CLEVELAND — During Women’s History Month, News 5 is profiling a series of women in charge and making a change in their community through their careers. News 5 profiles Susie Barragate, CEO and president of Vocational Guidance Services, who shares advice on what it takes to break the glass ceiling.
Step inside “Vocational Guidance Services” and you will find an array of people hard at work.
Workers make a range of products, including pants for U.S. Postal workers.
“We work with individuals who have disabilities to help them connect within their community, connect with employers and find employment,” said Barragate
“Individuals who have disabilities are often shut out of the labor market,” she said. “There’s all sorts of opportunities that we’re working to create when an individual isn’t quite ready to go out and be on their own in the workplace.”
Barragate said her journey to the top was in part due to receiving guidance from managers and mentors.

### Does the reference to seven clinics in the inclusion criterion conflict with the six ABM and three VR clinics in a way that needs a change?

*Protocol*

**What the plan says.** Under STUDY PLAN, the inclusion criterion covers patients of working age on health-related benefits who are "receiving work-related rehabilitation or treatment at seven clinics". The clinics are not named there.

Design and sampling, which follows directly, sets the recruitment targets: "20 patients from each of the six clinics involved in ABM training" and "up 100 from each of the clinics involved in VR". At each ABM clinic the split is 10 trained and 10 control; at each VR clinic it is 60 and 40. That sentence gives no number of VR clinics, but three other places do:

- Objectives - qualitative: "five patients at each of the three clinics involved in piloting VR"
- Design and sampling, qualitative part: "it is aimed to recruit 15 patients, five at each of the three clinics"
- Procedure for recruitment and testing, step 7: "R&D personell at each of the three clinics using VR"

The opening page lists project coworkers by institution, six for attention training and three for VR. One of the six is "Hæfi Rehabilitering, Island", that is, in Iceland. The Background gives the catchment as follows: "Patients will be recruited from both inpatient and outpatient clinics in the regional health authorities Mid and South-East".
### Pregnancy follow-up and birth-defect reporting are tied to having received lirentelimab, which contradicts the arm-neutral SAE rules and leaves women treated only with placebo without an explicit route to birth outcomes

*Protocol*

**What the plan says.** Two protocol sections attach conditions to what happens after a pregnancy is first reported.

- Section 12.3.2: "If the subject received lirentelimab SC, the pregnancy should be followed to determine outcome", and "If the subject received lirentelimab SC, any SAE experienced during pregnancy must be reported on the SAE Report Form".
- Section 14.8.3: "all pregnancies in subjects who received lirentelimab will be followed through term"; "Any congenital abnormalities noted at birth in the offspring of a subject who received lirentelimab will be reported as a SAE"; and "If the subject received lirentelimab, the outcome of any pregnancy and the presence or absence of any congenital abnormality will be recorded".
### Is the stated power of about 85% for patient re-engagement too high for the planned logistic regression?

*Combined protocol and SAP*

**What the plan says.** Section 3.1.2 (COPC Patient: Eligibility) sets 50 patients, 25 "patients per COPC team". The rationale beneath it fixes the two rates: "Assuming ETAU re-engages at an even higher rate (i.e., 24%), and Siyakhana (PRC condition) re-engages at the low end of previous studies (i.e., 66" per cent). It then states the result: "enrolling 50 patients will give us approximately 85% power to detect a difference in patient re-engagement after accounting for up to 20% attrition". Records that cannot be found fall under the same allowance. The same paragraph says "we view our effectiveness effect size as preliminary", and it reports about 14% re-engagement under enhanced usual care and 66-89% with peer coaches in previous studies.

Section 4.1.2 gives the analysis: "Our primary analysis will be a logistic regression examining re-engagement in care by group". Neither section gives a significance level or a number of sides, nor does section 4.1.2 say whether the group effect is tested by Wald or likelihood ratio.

“I had people here who were my champion and who said, I think that you can do more. I think that you can learn more. I think you should try all these things.And if it hadn’t been for those people, I wouldn’t be where I am,” she said.
Barragate said the rise to the top has its challenges for women.
“I’m often the only female in a room,” she said. “Often I’ve had people treat me like their daughter when we’re peers. And it’s an interesting feeling to walk into a room and be the only one of something. And that happens a lot the higher up the leadership ranks that you get, unfortunately.”
It’s one of the reasons Barragate has dedicated her time and resources to help Dress for Success Cleveland, a nonprofit that helps women enter the workforce.
“Having a professional outward appearance does a lot of things for internal self-confidence,” she said.
Barragate has been working with Dress for Success since 2005 when Vocational Guidance Services formed a partnership with the nonprofit.
The two are even housed in the same building.
Barragate loved the work Dress for Success was doing for women that she stepped in to serve as executive director.
“I don’t think that you can be successful unless you have enough confidence in yourself. And knowing that you matter is part of that.”
She hopes that one day her services will no longer be needed because people with disabilities won’t be left out of the workforce.